Home >> Articles >> Family - Marriage
Consequences of Sin|
Paying for it Now?
Q. I saw your article about the Holy Spirit using sinners to carry out God's will. But, aren't there consequences for sin?
Thank you for asking this very important question. To paraphrase your question: Even though we are Christians will we suffer the penalty for our sins that we commit against others and ourselves?
Looking Forward to a Glorious Future
As we answer your question we advise all of our readers to understand that we are not trying to be "bossy" and tell believers how they should live. We just want to help you live a life that will bring you ultimate joy and happiness beyond what you could ever imagine!
Cheap Grace Misnomer
It's important that the church recognize there are consequences for our actions while we are here on earth and when we stand before the Lord in judgment. Just saying we accept Christ's death for our sins and occasionally attending church simply does not fulfill all that God has in mind for us.
Yes, all true believers who are called by Him will be in heaven if we have received the Gospel of Christ's payment for our sins and believe that he rose from the dead (1 Cor 15:1-4).
But, no, it does not guarantee that we will receive our full "inheritance" in that same Kingdom of Heaven. Nor will we escape all consequences for our actions.
The Apostle Paul warns, "Do not be deceived: God is not mocked, for whatever one sows, that will he also reap…" (Gal 6:7, ESV).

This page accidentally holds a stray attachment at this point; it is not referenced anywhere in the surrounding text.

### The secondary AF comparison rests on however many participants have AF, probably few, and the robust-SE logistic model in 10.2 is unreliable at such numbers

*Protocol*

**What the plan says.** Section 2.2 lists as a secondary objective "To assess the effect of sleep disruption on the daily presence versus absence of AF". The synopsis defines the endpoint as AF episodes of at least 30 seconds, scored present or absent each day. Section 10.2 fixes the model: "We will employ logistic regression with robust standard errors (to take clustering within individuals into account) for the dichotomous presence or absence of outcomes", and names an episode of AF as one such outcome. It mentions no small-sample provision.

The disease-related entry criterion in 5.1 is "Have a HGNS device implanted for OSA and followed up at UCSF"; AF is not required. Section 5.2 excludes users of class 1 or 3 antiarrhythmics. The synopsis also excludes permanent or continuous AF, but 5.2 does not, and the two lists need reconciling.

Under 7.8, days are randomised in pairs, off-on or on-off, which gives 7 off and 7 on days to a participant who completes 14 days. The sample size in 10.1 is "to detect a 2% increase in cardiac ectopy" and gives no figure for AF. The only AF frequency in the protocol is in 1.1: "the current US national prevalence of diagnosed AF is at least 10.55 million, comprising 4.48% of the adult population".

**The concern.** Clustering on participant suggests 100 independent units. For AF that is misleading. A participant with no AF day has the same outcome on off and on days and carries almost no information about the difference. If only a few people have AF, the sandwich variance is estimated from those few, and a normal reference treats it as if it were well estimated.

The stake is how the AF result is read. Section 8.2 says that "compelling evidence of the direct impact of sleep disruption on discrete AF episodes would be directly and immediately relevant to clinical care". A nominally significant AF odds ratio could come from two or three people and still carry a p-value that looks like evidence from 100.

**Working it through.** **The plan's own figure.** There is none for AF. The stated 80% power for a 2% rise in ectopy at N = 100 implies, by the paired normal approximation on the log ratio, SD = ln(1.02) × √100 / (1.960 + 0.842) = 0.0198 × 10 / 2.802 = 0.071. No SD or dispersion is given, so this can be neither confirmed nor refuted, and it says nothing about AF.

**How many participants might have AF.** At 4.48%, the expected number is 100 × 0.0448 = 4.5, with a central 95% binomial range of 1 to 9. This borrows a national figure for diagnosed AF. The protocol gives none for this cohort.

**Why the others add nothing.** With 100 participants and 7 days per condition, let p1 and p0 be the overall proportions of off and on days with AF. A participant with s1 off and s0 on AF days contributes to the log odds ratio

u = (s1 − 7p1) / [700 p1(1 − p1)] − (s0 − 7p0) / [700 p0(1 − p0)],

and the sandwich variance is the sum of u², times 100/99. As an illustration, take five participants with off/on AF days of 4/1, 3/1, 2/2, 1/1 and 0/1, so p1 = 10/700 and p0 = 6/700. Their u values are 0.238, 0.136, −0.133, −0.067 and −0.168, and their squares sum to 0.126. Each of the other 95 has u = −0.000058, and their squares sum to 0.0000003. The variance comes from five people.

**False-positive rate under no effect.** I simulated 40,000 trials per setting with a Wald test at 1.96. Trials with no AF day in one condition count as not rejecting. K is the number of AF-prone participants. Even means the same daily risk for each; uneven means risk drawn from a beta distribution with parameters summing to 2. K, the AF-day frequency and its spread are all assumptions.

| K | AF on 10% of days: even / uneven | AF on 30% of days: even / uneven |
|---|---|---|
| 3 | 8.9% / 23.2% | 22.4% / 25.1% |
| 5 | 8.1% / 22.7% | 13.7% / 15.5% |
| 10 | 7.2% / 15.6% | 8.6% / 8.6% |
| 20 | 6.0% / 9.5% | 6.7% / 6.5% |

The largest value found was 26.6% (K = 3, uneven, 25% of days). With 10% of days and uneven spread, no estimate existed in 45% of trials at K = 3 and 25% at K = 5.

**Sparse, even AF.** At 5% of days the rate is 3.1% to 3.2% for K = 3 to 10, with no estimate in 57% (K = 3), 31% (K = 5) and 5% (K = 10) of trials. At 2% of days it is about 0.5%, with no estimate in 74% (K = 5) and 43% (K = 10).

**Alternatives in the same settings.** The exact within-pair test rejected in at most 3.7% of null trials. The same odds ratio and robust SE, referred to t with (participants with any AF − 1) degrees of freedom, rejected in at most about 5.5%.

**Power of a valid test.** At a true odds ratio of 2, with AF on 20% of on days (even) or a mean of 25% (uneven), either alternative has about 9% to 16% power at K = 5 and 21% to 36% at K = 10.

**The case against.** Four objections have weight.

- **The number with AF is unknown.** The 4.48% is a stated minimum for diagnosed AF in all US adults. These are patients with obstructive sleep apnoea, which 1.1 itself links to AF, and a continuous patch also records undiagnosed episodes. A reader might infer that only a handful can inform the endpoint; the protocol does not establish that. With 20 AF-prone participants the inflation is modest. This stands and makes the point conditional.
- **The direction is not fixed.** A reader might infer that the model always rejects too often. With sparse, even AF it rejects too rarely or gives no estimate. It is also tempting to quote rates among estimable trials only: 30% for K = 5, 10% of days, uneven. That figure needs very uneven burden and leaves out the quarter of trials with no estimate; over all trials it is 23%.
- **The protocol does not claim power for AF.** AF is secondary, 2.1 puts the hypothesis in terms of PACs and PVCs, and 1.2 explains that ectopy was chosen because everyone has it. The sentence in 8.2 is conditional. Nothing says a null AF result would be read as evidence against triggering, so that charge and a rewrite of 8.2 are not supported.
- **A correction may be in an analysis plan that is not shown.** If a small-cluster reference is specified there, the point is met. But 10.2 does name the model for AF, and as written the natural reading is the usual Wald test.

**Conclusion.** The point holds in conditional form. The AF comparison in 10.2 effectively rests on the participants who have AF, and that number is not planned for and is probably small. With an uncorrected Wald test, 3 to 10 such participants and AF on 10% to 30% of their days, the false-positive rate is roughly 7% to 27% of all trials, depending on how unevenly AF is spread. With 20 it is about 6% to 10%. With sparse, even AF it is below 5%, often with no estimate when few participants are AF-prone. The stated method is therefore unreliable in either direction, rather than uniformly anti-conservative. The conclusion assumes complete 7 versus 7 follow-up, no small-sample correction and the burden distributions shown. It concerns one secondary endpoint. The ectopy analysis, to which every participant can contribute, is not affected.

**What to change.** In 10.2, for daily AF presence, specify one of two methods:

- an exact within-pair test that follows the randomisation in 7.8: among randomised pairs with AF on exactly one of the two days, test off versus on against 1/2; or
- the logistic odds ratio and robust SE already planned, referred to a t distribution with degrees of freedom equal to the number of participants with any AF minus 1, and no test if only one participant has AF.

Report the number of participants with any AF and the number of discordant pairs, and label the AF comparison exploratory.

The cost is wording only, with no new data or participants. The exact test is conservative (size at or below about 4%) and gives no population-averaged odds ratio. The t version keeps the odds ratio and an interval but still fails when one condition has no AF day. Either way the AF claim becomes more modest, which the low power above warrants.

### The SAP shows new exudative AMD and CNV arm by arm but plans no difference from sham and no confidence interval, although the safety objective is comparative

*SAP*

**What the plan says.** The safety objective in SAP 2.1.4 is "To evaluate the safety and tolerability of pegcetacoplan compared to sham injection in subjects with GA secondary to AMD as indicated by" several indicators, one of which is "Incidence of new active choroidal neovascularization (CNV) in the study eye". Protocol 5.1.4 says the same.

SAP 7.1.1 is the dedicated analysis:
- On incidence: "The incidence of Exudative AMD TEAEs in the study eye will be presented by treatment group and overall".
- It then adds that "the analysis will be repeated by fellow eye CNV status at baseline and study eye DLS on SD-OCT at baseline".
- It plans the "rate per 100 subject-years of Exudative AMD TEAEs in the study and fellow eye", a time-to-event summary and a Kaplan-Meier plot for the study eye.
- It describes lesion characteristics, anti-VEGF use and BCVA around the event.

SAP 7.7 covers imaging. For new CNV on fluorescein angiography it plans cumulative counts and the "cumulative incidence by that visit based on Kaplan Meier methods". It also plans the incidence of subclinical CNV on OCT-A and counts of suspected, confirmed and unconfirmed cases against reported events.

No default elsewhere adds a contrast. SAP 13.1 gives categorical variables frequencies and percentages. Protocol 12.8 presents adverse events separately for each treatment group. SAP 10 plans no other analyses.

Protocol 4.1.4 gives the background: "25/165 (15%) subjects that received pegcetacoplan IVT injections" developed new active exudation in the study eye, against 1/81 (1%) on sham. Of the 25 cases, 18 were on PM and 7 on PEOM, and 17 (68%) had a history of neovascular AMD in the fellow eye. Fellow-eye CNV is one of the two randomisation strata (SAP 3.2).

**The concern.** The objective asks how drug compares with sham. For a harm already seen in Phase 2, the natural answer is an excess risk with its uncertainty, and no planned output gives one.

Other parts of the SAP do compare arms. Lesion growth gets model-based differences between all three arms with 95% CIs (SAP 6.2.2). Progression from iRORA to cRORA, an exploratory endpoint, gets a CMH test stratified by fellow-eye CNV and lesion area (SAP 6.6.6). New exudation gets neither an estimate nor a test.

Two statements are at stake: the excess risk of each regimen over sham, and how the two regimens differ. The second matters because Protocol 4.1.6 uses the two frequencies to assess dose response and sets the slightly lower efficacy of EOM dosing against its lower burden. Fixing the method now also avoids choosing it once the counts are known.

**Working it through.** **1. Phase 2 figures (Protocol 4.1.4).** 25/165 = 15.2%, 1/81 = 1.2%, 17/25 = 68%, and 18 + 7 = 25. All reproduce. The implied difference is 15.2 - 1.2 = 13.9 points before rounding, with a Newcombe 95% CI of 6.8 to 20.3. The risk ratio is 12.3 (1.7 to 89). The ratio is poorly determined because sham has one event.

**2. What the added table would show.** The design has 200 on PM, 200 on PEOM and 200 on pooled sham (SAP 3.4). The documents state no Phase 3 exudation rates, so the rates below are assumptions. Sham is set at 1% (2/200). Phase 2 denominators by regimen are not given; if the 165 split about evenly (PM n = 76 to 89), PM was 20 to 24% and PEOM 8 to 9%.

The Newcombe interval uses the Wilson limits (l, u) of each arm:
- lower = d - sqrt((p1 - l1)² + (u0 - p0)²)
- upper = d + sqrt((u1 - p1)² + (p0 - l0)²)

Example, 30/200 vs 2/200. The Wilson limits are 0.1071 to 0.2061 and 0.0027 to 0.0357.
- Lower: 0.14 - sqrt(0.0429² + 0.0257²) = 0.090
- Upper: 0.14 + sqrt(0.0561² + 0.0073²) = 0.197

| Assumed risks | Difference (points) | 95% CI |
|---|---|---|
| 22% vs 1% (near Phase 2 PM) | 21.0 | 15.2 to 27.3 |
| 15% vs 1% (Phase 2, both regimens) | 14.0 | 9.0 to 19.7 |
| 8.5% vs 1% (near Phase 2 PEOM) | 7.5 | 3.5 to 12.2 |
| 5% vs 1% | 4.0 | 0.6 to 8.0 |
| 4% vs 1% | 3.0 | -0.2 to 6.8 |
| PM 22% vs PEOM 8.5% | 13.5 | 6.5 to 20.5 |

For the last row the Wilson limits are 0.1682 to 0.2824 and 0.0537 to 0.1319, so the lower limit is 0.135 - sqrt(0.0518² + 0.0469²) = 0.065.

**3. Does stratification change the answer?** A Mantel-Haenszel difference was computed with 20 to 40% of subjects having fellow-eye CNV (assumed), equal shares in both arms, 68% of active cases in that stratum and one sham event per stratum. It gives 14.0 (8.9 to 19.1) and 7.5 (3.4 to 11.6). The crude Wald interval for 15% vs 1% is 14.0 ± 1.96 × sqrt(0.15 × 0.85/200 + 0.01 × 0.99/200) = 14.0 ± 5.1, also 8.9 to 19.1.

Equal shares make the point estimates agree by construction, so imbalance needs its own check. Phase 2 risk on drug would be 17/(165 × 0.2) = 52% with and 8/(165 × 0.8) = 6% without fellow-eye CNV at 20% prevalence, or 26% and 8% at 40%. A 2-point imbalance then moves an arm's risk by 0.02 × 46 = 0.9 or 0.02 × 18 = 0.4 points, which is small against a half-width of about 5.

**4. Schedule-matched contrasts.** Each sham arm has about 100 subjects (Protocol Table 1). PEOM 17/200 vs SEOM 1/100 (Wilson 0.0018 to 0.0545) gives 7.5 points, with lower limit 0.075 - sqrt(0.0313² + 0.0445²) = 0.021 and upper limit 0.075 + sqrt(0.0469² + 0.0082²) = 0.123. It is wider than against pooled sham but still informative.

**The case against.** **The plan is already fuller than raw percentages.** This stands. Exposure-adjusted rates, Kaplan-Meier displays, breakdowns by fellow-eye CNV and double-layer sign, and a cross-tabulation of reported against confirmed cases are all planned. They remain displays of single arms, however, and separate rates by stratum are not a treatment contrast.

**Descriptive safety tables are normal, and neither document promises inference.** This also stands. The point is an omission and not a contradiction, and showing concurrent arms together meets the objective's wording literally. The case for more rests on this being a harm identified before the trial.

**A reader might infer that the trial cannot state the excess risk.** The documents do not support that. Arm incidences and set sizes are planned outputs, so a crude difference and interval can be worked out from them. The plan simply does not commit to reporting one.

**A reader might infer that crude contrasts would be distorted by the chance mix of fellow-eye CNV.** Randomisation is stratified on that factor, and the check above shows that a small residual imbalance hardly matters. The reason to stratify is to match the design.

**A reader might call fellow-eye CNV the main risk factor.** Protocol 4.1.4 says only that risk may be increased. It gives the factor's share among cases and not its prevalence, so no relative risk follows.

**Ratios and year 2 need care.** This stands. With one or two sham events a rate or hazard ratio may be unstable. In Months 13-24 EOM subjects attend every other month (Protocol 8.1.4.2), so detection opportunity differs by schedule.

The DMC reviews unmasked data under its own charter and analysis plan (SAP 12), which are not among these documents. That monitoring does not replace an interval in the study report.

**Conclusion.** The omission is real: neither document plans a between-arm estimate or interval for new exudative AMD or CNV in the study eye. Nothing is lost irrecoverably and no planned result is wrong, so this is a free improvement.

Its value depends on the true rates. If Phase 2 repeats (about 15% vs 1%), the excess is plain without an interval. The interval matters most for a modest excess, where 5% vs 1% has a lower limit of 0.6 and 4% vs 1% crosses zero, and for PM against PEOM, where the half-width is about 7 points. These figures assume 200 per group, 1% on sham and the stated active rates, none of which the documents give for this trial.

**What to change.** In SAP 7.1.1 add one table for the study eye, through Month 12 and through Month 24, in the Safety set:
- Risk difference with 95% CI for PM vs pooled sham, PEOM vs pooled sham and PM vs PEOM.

Cheap Grace in Church?
There is no room for "cheap grace" in our lives as Christians or in our churches, either. The Bible tells us,
1. We will be judged for the good and bad things we do (2 Cor 5:10).
2. We can "shrink in shame" before Christ when we stand before Him in judgment (1 Jn 2:28).
3. We can lose out on a full reward when we stand before Him (2 Jn 1:8).
4. We can be "turned over to Satan" and die early because we have disobeyed the Lord! (1 Cor 5:5).
Let's look at some biblical examples:
When King David had an affair with Bathsheba and arranged for her husband to die, his own child died in infancy as a consequence of his actions. Later, his own family turned against him and became one of the most dysfunctional families described in the Bible.
When Moses struck the rock in the wilderness to obtain water for the whining Israelites rather than "speak" to the rock as the Lord commanded, God forbade Moses to enter the Promised Land (Numbers 20:11-12).
This is a good example that while we are forgiven of our sins we are not always prevented from experiencing the consequences for sin in our lives (Sproul 2005, 118).
By today's standards Ananias and Sapphira were reasonably generous people. They sold some property and gave a good portion of the proceeds to the apostles. The problem was they lied. They claimed to give everything they made from the sale.
As a consequence of their lying God struck them dead (Acts 5:1-11). It is interesting that because of the consequences of Ananias' and Sapphira's lies, great fear gripped the entire church.
Terror of the Lord
Where is that fear today? Why do we not fear the consequences when we cheat on others, bring illicit drugs home in front of our kids, or when we emotionally abuse a spouse? Have we forgotten knowing the "terror" or the "fear" of the Lord? (2 Cor 5:11).